Transhumanists see humans a work in progress project to be enhanced by technology. But what does this tell us about what it means to be human? Are we in danger of losing sight of the very thing that defines us?
That we seek to find human traits in the machinery we work with is no surprise: humans have a long and deep relationship with the tools we use, often fashioning them in our own image. But what does this anthropomorphizing of technology tell us about what it means to be human?
Disinformation via social media, it is argued, has reached a point of sophistication where our minds can be ‘hacked’. But should we be careful about the accepting the notion that we are helpless in the face of technology?
We often use references to evolution to explain human behaviour. But are we really simply the product of our pasts? We surely need a more nuanced view that recognises our very human lives.
A combination of technology change alongside climate change and COVID means we are living in an era which is resisting non-binary notions of human existence.
It is tempting to use the power of AI to understand humans but the nature of our embedded worlds means that we have to rely on each other to do so
COVID has led consumers to question the values reflected by their behaviour. This has resulted in many who are keen to change their lives. But what role do brands have in helping to meet their goals and enact purposeful behaviours?
The mind as an iceberg is a popular metaphor for the human mind, suggesting the real action is under the surface. But our daily reality does not quite follow.
Many companies aim to be their consumers best loved brand. But do we really know what love is and even if this is what brands should be aiming for?
Will Davies sets out the way in which facts have been discredited and how emotion, specifically resentment have become a guide for navigating the world. Davies applies this to politics, but can we also use this to understand how this is changing the landscape for brands?
There often seems a gap between good intentions and actual behaviour when it comes to sustainability. We explore what is underpinning this and what can be done to close the gap.
We tend to prefer things that are natural whether it is food, the environment or medicines. But what do we mean by natural and how can we better understand the important perception.
There is a widespread belief that people are irrational, just like Homer Simpson. But is this really the case? We spoke to Prof Peter Ayton on the matter.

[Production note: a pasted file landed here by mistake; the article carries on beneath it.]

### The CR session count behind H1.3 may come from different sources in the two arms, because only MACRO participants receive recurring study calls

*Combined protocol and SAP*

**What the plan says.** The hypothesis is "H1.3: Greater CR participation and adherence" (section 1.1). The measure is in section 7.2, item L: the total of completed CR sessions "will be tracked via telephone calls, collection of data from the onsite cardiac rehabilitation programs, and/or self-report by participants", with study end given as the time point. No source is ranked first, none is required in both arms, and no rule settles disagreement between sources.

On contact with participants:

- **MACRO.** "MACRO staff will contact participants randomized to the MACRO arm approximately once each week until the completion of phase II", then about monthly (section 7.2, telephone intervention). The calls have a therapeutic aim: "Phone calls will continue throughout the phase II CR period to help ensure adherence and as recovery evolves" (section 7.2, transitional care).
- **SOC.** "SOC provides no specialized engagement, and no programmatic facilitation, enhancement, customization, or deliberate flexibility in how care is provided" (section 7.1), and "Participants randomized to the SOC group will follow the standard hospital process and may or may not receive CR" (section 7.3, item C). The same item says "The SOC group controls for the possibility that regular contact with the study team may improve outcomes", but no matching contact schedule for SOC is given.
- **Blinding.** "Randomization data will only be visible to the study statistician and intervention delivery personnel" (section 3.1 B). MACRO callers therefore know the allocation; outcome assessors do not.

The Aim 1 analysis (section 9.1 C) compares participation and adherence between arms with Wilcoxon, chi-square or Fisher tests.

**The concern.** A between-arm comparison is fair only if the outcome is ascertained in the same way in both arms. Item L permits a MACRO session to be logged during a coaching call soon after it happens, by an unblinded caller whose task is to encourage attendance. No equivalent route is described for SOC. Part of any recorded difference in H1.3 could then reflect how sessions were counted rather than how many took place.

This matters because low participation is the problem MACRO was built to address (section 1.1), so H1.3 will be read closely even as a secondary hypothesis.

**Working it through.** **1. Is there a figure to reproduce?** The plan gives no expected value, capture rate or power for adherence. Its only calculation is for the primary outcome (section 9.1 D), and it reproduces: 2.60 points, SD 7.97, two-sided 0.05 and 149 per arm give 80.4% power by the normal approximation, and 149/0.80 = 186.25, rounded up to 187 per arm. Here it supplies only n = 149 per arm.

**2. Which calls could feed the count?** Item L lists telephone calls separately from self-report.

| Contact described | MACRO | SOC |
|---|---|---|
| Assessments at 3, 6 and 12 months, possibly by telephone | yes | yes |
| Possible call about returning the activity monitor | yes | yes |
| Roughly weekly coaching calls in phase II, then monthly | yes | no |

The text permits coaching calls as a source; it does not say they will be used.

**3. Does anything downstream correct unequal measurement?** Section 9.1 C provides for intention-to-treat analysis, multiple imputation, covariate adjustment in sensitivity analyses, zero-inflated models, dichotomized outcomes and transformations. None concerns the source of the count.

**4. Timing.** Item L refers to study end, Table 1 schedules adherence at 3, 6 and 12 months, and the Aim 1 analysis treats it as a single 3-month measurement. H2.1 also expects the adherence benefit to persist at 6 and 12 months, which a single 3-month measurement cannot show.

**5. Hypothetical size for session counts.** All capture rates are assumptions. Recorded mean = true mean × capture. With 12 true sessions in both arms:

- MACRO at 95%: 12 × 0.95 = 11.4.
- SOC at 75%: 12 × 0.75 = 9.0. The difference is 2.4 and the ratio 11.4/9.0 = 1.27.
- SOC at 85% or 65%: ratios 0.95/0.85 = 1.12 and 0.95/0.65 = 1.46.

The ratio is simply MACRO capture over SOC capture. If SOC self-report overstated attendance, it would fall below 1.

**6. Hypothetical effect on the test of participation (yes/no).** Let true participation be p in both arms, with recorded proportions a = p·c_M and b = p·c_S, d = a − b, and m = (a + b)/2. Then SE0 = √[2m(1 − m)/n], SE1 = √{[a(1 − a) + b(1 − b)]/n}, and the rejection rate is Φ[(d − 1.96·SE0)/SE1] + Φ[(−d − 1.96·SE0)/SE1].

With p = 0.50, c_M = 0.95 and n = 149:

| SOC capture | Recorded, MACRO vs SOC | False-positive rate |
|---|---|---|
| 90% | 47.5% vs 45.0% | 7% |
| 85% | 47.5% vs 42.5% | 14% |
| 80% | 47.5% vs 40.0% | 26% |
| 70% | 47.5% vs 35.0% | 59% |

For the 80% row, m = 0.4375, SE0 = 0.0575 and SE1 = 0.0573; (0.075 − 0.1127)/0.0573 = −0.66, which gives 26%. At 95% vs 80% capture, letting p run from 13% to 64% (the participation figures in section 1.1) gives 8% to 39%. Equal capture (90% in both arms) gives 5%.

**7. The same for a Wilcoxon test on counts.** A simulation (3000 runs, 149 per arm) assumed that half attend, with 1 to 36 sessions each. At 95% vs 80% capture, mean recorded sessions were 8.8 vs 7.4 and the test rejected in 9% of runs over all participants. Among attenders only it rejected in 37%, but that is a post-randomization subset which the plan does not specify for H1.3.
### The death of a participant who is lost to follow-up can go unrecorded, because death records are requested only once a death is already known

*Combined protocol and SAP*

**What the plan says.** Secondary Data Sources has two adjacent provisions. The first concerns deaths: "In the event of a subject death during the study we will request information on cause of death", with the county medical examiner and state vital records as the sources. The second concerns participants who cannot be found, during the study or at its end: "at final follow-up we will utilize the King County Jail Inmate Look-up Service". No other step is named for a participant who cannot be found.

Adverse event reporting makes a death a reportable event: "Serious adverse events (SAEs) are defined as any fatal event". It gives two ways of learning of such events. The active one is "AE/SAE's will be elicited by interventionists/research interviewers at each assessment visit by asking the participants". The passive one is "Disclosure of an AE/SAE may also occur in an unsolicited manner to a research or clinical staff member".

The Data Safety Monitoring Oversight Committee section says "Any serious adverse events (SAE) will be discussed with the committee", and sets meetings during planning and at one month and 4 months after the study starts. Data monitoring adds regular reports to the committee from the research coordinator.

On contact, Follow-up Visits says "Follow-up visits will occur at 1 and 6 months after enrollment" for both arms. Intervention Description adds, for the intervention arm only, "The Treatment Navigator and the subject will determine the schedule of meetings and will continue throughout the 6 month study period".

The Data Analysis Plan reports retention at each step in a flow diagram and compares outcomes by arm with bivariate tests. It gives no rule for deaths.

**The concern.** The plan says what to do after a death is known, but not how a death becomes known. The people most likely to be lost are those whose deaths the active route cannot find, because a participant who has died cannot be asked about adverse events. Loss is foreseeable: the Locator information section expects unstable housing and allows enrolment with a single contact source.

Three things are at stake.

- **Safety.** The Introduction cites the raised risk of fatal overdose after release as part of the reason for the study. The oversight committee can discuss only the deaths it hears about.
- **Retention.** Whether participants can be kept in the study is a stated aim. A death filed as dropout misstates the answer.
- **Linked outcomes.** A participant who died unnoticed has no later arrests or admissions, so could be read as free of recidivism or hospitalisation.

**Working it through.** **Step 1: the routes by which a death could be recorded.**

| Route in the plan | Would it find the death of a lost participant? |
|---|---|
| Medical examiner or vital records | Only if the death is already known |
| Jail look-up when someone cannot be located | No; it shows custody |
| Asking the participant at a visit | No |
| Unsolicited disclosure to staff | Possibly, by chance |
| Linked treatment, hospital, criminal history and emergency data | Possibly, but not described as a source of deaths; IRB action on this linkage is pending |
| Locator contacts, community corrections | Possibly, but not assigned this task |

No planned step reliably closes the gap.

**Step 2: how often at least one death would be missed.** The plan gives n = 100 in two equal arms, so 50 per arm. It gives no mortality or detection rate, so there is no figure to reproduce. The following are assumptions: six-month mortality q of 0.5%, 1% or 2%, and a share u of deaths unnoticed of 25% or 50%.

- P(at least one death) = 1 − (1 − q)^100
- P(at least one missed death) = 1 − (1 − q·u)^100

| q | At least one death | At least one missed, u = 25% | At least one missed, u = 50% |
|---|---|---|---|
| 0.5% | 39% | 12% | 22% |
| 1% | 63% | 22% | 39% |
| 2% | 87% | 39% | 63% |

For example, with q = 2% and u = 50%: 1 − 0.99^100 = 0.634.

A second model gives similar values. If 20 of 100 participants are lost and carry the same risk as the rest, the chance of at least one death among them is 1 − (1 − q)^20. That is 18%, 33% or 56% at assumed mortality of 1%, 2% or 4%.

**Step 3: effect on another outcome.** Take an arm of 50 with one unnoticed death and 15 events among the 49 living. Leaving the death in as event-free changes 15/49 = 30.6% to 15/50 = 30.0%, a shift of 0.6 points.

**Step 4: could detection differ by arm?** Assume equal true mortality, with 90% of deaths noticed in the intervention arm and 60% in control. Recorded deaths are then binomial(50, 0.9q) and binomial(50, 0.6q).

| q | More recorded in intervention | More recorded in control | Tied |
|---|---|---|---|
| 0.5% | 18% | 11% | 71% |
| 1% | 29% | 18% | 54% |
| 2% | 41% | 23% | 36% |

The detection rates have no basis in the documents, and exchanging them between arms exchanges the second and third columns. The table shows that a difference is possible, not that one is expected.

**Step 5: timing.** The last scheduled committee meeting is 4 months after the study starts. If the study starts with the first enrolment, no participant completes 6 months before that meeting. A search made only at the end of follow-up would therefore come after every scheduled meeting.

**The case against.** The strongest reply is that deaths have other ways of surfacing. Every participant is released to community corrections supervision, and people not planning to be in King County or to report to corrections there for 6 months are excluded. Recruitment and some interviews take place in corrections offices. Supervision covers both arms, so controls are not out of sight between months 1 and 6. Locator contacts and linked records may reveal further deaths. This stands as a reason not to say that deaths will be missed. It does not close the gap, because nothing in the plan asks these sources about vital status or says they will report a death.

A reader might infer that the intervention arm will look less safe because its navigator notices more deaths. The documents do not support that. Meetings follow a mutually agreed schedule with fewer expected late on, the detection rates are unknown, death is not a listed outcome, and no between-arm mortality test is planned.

There is pressure to make surveys ‘ecologically valid’, in that they should reflect the environment in which the behavior occurred. We argue this is the case for some, but not for all, survey work.
There is a huge focus on implicit bias as means of explaining and correcting our flawed thinking – that is often reflected in our prejudiced attitudes that may include chauvinistic and racist attitudes. But does the science really justify this?
Banks are spending millions on advertising to persuade their customers to trust them. But perhaps the opportunity is for them to trust customers and better manage risk.
Metrics are essential for the smooth running of any organisation. But we are at increasing risk of unintended negative outcomes if we don’t consider the psychological impacts of measurement.
We have a desire to make machines more human-like but how possible is this? Empathy clearly distinguishes humans from machines.
The best-seller book ‘Everyone Lies’ offers a fairly beak view of surveys. But is the case being overstated?
Do we properly understand our quasi-human like relationship with Digital Assistants? To understand the potential, we need to understand the boundaries.
Guide to the key ways psychology can be deployed to generate trust for brands
Trust in food manufacturing is declining as consumers expectations are reshaped by the digital economy
The psychology of our relationship with technology is leading to exaggerated expectations from AI.
The study of human behaviour is not value free. The nature of ‘being human’ is an increasingly contested topic.
We use the term a lot but what does it actually mean? And how can brands build trust?
How can brands use technology to build trust? Because it is very easy to get this most sensitive of issues wrong.
Expertise has something of a problem at the moment. But is it deserved?
It’s fair to say that Behavioural Science is now the subject of a huge amount of discussion and […]